of 24 different pieces, each a beautiful album leaf covered with a
rendering of the Chinese mountainside. To make the leaves, Li Junyi
forsook a standard brush for a gridded stamping technique that some
have likened to the work of contemporary American artist Chuck Close.
Li’s unusually geometric depictions of the landscape present a squarely
classical subject through the lens of an entirely new technique. An
accompanying label notes that Li created “Sacrifice” to commemorate
students who died in the 1989 Tiananmen Square protests.
Based on the pieces on display, the artists appear to be
proponents of the motto “Modernization without Westernization,”
exploring new techniques and styles from foreign cultures within the
context of the classical Chinese foundation. Many of the points of
divergence are so subtle that some previous knowledge of Chinese
landscape art is necessary, though the labels go a long way towards
helping those who lack this expertise.
Regardless, the elemental beauty of the paintings and
sculpture, all of which HUAM term their “most important contemporary
Chinese acquisitions to date,” is patent.
Through Dec. 3: “German Art of the 1980s from the Heliod Spiekermann Collection”
Consisting of only five pieces, “German Art of the 1980s,” now
on view at the Busch-Reisinger Museum, provides a concentrated look at
exactly what the title says it does. Likewise, Rosemarie Trockel’s
“Made in Western Germany” is aptly titled on several levels: quite
literally made in Western Germany, the pea-green wool background of the
piece is also broken up by row upon row of the title’s words.
Georg Herold’s “Portrait” tempts those with a sophisticated
palate and who pine for something they won’t find in the dining halls.
Caviar dots the work’s surface, its precious little lumps making a
social statement as they compose the faintest outline of a face.
As a whole, “German Art of the 1980s” displays a sly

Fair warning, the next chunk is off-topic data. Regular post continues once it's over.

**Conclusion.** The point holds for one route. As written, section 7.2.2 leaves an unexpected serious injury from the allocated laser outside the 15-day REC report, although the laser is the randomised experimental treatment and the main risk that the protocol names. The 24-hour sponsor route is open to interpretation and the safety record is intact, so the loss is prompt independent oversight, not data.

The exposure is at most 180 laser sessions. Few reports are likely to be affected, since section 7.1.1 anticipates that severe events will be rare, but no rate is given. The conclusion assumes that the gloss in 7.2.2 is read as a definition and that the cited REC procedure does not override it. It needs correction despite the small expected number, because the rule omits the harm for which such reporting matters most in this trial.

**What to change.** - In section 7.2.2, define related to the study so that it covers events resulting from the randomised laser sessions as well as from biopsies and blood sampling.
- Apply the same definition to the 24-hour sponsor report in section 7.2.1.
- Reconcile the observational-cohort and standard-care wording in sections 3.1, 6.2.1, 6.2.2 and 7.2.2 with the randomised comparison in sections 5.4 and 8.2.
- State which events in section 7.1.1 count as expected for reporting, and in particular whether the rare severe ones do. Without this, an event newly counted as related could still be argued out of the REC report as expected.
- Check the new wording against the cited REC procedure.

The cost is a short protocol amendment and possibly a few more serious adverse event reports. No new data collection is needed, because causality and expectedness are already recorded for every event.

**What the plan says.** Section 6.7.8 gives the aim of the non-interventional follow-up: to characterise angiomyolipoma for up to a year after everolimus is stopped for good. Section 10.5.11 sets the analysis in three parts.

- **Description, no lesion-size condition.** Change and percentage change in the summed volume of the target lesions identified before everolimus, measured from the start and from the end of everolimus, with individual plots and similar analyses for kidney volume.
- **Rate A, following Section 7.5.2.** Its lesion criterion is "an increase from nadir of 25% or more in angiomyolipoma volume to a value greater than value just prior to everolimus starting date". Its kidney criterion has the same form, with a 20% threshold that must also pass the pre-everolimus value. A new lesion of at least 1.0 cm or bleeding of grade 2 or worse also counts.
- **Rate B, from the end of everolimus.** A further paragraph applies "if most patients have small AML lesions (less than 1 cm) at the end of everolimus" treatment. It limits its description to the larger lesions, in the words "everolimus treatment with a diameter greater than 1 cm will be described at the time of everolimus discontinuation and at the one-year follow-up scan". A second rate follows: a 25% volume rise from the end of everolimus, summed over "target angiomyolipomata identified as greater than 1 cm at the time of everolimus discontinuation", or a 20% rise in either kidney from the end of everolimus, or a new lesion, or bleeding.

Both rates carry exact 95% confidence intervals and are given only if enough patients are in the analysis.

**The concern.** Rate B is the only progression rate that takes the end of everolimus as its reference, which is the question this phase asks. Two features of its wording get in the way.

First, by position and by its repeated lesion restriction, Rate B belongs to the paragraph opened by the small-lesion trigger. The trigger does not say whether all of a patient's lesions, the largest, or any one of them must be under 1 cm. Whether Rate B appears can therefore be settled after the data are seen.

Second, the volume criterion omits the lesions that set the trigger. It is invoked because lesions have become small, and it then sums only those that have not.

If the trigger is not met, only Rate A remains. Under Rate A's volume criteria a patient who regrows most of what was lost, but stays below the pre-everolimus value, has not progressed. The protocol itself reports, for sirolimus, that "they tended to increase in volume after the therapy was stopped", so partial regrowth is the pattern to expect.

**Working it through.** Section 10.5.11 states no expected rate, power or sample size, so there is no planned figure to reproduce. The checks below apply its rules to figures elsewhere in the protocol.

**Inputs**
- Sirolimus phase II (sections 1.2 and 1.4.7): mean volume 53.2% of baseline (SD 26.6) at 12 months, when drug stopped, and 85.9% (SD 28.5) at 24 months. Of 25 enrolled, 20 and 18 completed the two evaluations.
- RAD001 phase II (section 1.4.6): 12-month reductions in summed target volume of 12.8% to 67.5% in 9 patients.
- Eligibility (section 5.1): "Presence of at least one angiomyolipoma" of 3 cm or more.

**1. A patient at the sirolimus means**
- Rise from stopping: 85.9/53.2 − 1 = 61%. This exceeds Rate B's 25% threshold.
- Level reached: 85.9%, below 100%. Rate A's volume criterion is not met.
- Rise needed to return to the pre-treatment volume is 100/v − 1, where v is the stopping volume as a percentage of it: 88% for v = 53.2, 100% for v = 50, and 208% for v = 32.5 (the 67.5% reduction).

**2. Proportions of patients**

intelligence, making the little show of big loans a small, smart and
highly recommended exhibition.
Through Oct. 15: “Nominally Figured: Recent Acquisitions in Contemporary Art”
The Fogg’s “Nominally Figured: Recent Acquisitions in
Contemporary Art,” whose first rotation will be followed by a second
show on view through Feb. 25, is a compilation of recent additions to
HUAM’s collection of contemporary art. The show’s accompanying
statement, written by the Fogg’s former associate curator of
contemporary art Linda Norden, cites the exploration of the human
figure as a unifying theme.
With many works in many different media, from painting and
sculpture to photos and film, everyone can find something to love—and
perhaps also something to loathe. Eight-year-old Sally Green and her
four-year-old brother Jack, visiting the gallery with their family,
find Luis Gispert’s interactive piece “You’ll Never Find Another Love
Like Mine” a source of smiles and a good reason to dance. As Sally
describes the squat cylinder, “When you stand on it or sit on it, it
However, Margaret Adachi’s “Rapture” is so bizarre as to cast
doubt on its merit as art. The plush red cow reclining on a
stool—udders erect and yarn pubic hair apparent—could easily have been
imagined as part of some sort of senior prank.
The first rotation’s second gallery, containing
two-dimensional works as opposed to the 3-D ones filling the first
room, is much stronger as a whole. The “study-storage” presentation of
well over 20 works on one wall, though initially an intimidating
profusion of different pieces, rewards the patient viewer.